Pegg acknowledged that a small portion of the $7 million project came from the Blackstone sale, but she said that Blackstone was originally purchased with tax-exempt housing revenue bonds, not City of Longview money. (Pegg said many of the applicants at Lilac Place — there is a waiting list of more than 400 people — are from Longview.)

She added that the Housing Authority can only build or buy housing where grants specify. The authority is primarily funded with the housing trust fund and low-income housing tax credits.

“As the funding has become more competitive, certain areas sometimes get preference depending on how many low-income people are in the area,” Pegg said. “All funding sources have priorities for funding, (so) when we decide what project to build, we have to make sure the project meets those priorities if we have any hope of getting funded at all.”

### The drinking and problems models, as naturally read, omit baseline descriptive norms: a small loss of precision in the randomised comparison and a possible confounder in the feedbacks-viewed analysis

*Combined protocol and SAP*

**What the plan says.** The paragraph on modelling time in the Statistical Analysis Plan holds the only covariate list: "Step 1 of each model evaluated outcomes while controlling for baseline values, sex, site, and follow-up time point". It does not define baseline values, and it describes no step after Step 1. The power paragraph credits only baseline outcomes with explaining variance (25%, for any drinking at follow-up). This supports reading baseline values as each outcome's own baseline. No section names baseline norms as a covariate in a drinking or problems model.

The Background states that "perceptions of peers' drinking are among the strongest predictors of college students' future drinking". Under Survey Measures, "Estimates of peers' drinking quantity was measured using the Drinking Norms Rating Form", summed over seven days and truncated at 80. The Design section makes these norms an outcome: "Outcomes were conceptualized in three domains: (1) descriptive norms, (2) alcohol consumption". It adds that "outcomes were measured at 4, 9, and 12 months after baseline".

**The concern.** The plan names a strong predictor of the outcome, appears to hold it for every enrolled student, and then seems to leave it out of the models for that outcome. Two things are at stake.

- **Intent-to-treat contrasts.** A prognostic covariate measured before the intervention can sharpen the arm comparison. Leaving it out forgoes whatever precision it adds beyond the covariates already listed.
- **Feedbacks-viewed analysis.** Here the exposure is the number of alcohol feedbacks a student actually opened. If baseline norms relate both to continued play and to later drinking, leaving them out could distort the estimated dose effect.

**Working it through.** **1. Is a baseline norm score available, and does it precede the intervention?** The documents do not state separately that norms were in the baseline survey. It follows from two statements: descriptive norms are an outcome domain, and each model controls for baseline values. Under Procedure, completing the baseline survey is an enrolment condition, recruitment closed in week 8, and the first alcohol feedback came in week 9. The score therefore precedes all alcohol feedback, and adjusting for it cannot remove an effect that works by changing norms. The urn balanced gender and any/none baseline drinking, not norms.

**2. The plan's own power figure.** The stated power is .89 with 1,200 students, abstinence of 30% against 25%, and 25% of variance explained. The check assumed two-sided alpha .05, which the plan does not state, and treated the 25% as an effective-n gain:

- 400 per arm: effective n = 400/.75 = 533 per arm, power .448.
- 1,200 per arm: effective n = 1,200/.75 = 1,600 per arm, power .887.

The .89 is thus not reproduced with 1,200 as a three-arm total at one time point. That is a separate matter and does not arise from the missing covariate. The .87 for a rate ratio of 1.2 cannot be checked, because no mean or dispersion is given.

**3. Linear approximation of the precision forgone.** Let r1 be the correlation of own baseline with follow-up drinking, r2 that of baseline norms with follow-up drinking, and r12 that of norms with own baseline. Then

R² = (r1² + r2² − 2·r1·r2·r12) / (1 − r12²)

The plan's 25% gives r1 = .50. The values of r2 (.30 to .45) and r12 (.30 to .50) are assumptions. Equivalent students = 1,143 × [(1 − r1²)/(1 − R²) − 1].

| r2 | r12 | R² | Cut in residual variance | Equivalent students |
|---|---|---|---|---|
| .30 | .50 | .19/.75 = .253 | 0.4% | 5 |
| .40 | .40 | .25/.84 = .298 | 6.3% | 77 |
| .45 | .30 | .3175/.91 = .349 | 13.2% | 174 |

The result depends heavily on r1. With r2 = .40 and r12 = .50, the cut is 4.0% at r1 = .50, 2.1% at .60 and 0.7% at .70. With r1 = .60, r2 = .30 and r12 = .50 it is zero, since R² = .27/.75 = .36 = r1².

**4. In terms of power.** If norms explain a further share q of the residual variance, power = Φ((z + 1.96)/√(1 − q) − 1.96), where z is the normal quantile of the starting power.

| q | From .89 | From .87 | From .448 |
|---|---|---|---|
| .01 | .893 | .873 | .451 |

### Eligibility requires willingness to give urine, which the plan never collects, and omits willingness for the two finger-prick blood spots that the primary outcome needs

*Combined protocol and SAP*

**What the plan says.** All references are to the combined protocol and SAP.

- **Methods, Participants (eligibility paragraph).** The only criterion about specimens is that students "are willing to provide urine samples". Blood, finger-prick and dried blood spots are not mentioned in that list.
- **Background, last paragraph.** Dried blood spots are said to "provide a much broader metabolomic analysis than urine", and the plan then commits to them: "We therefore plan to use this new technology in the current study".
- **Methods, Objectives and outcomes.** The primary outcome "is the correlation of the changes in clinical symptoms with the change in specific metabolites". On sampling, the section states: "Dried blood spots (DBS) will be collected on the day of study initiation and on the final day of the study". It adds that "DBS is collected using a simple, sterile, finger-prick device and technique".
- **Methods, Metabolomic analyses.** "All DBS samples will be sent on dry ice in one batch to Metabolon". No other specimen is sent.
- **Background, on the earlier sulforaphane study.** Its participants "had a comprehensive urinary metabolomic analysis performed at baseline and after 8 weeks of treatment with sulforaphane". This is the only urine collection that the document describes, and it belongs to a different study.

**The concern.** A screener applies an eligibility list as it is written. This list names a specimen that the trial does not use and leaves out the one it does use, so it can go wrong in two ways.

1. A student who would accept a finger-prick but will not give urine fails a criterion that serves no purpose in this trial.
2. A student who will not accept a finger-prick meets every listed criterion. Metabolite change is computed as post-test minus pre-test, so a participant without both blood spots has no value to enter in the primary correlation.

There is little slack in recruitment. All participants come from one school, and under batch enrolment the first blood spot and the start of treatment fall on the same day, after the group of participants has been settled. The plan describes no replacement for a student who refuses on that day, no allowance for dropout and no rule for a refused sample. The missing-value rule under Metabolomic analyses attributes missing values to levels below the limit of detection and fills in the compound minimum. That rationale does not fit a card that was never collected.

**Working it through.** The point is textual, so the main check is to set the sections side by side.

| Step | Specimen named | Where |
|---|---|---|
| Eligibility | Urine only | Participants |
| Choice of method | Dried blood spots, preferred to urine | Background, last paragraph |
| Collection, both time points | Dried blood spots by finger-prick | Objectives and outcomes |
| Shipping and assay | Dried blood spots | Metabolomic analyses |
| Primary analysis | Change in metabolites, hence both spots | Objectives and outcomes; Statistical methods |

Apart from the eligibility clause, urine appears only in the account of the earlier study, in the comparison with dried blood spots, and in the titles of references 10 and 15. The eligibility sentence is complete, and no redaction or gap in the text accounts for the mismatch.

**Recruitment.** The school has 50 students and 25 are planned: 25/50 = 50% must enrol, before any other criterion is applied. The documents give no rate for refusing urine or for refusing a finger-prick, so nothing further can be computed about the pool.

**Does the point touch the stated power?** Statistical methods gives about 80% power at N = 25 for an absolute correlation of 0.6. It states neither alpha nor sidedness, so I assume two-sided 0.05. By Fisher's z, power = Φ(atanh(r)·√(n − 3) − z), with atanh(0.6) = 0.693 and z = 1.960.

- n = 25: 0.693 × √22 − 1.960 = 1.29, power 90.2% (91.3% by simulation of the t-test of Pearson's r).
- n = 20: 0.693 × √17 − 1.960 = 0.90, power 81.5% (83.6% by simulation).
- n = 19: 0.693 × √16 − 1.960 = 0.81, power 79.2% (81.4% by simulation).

The City Council held a workshop this summer with Pegg and many of the board members to discuss the authority’s role and projects. It seems to have resulted in confusion and frustration on both sides.

Pegg said she reached out to the Council following the workshop but did not get a response. Jensen said the Council is not allowed to tell the authority how to operate.

“We can create it and we can end it, but nothing in between,” Jensen said. “That’s a problem with having two groups who aren’t talking to each other. They don’t know what we’re thinking and we don’t know what they’re thinking, so it causes a problem.”